Patients frequently request: “I want my breasts higher and firmer.”

And thus begins the discussion about breast lift and breast augmentation. It is important to understand these are two different operations which may be combined or used independently. A breast lift, formally known as a mastopexy, is intended to reposition breast tissue and the nipple upward. A more youthful contour is the goal. Breast shape after mastopexy is usually more of a natural teardrop than the rounded shape which results from a breast implant. Mastopexy generally does not affect the size of the breast significantly.

Mastopexy uses existing breast tissue and skin to achieve the shape goal. Patients commonly think that the surgery pulls the breast up from the top. In reality, the skin and breast tissue are used like a bra to support the breast from the bottom. The tradeoff is visible scars on the skin. The size and location of the scars is determined by the starting breast shape. That is, the more droopy the breast, the more incisions necessary to reshape it. The most minimal mastopexy incision is just at the border of the areola. For more lift, a vertical incision extending downward from the areola to the bottom of the breast may be added. This is known as a vertical mastopexy. If yet more shape modification is needed, an incision is added underneath the breast. The goal for surgeon and patient is to accomplish the desired shape change with the most minimal incisions – always.

Due to the significant variation in breast shape from one person to the next and sometimes even from left to right, there are a lot of variations on the mastopexy operation. Each surgeon finds techniques they prefer. Most of these variations involve the way the breast tissue itself is re-arranged. My personal experience with the mastopexy operation has been that no two are exactly alike and each must be customized to the need of the patient. One of my routines is to sit patients upright on the operating table to assess breast shape and symmetry before final closure of the incisions. Breasts look substantially different lying down versus sitting upright. We want them to look good in both positions!

Combining augmentation and mastopexy is frequently necessary to achieve both breast size and shape goals.

Breast augmentation places an implant to increase the size of the breast, but not necessarily re-shape it. At the basic level, if you start out with a smaller, nicely shaped breast and you add an implant, you get a larger nicely shaped breast. If you start out with a smaller droopy breast and put in an implant, you get a larger droopy breast. Therefore mastopexy is sometimes required in addition to augmentation to optimize breast size and shape. Just using a larger implant is not a substitute for a mastopexy if one is needed. However, sometimes breasts will be perceived as droopy, but the only issue is volume loss. In this circumstance, simply adding an implant to replace lost volume is sufficient to restore breast shape.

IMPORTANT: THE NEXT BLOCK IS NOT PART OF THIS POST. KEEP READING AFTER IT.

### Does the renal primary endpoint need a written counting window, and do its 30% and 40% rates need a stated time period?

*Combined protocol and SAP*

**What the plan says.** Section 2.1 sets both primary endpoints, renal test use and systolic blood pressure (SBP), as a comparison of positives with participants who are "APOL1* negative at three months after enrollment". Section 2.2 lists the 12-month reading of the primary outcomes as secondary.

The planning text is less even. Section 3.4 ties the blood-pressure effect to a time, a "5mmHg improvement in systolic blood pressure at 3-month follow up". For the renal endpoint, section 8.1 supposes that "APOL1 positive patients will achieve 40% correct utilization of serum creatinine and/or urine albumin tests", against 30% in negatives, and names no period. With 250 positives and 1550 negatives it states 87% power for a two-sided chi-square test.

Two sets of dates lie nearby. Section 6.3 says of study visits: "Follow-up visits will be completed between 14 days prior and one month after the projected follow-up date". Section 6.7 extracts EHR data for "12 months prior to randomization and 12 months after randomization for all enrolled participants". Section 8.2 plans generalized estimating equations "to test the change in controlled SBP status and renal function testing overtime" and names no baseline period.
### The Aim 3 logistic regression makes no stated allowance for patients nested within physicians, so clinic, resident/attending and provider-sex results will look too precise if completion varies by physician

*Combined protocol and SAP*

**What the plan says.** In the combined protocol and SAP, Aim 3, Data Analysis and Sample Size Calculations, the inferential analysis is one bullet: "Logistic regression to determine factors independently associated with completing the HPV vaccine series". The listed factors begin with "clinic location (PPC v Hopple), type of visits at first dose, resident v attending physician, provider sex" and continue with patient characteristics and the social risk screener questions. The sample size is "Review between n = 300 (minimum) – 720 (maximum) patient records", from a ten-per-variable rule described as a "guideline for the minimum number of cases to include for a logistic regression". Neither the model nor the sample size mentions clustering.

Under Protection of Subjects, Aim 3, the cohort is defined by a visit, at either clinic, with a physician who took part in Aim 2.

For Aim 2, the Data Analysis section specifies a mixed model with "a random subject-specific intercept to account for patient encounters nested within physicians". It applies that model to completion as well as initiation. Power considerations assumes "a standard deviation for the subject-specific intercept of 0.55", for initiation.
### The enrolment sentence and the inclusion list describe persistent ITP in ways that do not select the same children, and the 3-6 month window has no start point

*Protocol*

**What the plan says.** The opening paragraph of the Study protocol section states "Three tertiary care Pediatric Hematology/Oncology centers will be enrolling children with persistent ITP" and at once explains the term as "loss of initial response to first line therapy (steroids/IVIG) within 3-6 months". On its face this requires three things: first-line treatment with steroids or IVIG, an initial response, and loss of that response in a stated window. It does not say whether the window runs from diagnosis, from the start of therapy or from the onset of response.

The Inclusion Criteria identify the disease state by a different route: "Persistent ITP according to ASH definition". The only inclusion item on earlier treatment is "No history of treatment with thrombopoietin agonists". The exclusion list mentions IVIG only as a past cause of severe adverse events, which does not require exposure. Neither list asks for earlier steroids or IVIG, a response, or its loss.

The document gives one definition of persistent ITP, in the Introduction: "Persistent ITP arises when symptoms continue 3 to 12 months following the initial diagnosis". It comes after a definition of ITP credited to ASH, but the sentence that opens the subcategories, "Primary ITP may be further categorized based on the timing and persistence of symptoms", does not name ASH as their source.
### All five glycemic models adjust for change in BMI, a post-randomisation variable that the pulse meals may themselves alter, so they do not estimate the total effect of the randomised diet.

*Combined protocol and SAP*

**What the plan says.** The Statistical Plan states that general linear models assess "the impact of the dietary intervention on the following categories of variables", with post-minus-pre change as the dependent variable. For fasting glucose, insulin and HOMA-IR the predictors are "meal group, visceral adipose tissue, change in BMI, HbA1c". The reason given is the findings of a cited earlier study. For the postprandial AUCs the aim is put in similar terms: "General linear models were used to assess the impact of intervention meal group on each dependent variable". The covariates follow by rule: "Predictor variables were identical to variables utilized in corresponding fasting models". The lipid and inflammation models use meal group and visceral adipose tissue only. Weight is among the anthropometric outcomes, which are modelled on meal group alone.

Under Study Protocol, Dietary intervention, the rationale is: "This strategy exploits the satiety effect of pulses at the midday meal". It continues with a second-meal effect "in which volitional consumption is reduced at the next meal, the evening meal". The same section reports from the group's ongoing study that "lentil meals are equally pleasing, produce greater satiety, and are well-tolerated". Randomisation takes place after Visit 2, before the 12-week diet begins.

Combining augmentation and mastopexy is frequently necessary to achieve both breast size and shape goals. However, this combination is known to be one of the more complex and difficult operations in breast surgery. Therefore surgery of this type should be performed with great attention to detail. And even then, the possible need for “touch up” procedures after the tissues have settled is a little higher than with mastopexy alone or augmentation alone in my experience. The new generation of gel-filled implants has provided us increased flexibility to achieve good results with combination augmentation-mastopexy. From time to time, it is best to perform the two procedures in separate stages. Generally, the mastopexy is performed first, and then augmentation follows a few weeks to months later. Although this may seem cumbersome, it is sometimes necessary to achieve the goals in a safe and effective manner. The first step in planning all types of breast surgery is to seek the advice of a surgeon certified by the American Board of Plastic Surgery.

Dr. David Kirn is a Board Certified Plastic Surgeon who is devoted to advanced techniques in Cosmetic Surgery of the Face, Breast, and Body. In private practice since 1998, he is located in a state of the art facility which includes a full service skin care center. The practice is focused on personalized patient care and attention to detail. Where possible, Dr. Kirn utilizes minimally invasive procedures. The goal is to deliver quality clinical results while minimizing patient recovery time. Examples of this include a no-drain tummy tuck, armpit incision breast augmentation with gel or saline implants, fat grafting, and a short scar facelift. In addition, Dr. Kirn and nurse-injectors Carey Sanders, RN and Shirley Ramsey DNP,APRN, offer a full spectrum of non-surgical treatments such as Botox®, Dysport®, Restylane®, Juvederm®, Voluma®, Radiesse®, Kybella® & laser.

Posted on 2016-09-29 by Dr. David Kirn